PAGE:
Interestingly, today compilers validate (or not) non-UTF-8 inputs differently. MSVC emits a warning if you use some invalid UTF-8 characters even in your comments. Clang doesn’t check comments but it emits errors if it finds invalid Unicode characters in string literals.

GCC supports different input character sets. For non-UTF-8 inputs it makes sure that they decode cleanly, otherwise, it raises an error. On the other hand, UTF-8 input is not decoded at all, its handling is inconsistent with others.

Clarify the handling of encodings in localized formatting of chrono types

One last proposal that is related to encodings is P2419R2. C++20 added formatting of chrono types with std::format but left unspecified what happens during localized formatting when the locale and literal encodings do not match.

Let’s take the example directly from the published paper:

auto s = std::format("День недели: {}", std::chrono::Monday);

In this case, we can have a mismatch between the UTF-8 local encoding and the “Russian.1251”. The standard hasn’t specified what should happen in such scenarios until the acceptance of P2419R2.

One option is to have “День недели: Пн”. In that case, everything is in UTF-8. The other option would be to have “День недели: \xcf\xed”, where “\xcf\xed” is in Russian.1251 and it’s not valid UTF-8. This is also called a “Mojibake” and is undesirable.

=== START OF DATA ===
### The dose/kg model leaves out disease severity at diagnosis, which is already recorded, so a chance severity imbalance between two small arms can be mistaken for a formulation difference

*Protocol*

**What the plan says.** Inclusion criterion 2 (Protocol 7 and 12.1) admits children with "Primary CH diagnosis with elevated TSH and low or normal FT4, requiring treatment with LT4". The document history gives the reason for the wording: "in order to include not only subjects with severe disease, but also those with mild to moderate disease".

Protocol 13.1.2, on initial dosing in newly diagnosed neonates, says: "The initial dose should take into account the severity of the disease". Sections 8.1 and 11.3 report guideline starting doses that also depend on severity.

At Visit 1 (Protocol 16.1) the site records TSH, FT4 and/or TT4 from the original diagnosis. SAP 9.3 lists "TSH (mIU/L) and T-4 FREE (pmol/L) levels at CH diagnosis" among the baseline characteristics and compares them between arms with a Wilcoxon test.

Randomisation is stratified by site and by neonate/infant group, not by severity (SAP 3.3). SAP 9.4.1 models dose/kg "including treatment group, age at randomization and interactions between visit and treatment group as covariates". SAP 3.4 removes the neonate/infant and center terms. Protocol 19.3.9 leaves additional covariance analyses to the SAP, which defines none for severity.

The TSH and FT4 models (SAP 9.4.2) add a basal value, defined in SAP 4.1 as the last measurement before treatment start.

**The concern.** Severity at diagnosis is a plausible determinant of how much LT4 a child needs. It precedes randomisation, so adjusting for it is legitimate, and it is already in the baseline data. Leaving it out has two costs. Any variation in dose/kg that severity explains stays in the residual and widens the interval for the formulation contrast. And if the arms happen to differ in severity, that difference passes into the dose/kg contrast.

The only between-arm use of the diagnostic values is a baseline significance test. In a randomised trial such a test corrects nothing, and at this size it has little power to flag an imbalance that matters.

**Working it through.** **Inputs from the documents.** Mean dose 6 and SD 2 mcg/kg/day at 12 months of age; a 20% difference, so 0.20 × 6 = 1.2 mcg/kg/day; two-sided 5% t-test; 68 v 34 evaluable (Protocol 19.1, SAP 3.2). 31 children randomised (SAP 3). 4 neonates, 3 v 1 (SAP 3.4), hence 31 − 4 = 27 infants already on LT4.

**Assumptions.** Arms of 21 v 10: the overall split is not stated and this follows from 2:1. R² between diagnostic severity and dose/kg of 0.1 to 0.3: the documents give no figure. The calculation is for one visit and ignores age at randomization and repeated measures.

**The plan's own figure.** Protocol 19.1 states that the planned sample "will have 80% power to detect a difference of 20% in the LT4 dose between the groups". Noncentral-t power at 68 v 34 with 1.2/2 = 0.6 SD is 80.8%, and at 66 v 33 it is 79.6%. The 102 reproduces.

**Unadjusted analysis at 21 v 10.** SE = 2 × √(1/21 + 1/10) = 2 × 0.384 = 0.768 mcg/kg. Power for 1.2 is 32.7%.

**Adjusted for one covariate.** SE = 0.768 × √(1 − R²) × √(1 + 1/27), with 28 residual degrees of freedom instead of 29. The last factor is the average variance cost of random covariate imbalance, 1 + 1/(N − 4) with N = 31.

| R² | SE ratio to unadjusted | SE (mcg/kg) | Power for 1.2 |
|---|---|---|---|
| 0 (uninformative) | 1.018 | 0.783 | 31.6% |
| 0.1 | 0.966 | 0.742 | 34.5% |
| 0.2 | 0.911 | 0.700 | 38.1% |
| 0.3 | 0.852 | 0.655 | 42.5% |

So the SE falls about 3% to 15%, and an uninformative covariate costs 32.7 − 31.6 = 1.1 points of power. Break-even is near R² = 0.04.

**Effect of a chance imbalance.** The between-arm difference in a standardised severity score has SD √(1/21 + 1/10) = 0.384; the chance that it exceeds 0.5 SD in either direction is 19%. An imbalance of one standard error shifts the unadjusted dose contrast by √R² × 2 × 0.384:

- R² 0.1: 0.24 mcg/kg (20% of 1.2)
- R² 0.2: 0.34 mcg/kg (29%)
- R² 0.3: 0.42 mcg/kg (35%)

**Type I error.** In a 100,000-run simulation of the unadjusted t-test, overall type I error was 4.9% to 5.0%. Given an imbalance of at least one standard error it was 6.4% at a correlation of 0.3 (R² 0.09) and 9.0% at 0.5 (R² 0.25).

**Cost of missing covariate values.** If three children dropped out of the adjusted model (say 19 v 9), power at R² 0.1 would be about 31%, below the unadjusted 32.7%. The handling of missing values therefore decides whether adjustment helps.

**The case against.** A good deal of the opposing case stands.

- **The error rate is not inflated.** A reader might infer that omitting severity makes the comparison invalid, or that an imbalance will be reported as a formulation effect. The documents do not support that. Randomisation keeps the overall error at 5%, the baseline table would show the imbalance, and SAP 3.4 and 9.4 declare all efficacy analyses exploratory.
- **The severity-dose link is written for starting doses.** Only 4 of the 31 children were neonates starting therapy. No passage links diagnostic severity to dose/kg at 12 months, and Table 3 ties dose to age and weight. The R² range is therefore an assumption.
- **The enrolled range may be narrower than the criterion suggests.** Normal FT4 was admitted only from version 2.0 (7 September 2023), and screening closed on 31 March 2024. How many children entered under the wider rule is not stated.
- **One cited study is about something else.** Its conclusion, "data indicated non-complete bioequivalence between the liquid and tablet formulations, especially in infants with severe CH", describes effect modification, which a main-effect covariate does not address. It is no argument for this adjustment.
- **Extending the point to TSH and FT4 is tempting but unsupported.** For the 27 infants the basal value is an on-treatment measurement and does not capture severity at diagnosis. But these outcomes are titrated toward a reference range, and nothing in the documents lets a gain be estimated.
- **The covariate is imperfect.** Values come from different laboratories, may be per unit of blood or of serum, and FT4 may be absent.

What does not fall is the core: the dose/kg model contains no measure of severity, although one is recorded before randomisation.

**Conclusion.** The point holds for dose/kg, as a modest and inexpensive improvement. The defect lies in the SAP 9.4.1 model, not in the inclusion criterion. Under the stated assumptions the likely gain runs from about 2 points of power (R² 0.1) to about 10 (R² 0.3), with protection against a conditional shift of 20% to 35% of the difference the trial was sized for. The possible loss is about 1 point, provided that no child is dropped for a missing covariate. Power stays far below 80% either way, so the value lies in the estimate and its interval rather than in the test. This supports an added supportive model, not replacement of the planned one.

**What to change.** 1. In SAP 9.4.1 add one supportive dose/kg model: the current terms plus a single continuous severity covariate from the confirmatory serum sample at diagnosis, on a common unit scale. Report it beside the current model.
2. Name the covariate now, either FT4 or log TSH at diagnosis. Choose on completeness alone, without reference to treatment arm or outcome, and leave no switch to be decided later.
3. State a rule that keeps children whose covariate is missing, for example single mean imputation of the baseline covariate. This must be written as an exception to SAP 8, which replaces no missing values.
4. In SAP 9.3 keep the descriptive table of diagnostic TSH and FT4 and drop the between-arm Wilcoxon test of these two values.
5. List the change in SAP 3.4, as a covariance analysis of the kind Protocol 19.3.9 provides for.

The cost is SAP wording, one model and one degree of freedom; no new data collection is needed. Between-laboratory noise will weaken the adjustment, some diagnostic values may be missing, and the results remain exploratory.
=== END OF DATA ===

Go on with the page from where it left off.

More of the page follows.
Mojibake (文字化け) is a term in Japanese that translates to “character transformation” or “character corruption” in English. It refers to the phenomenon where text that is encoded or decoded incorrectly results in a display of garbled or unreadable characters. Mojibake is often seen when there is a mismatch between the encoding used to store or transmit text and the encoding expected by the software or system trying to interpret that text.

With the acceptance of P2419R2, implementations are allowed to do transcoding or substituting the locale so that the result is in a consistent encoding and there should be no mojibakes.


In this article, we reviewed changes that are related to how the compiler encodes our code. We saw that there is less and less implementation-defined behaviour in that area. While the behaviour often doesn’t change, it becomes standardized. We also saw that C++ has a growing Unicode support. It’s nice to see how portability is getting better and better.

Connect deeper

If you liked this article, please

This post is licensed under CC BY 4.0 by the author.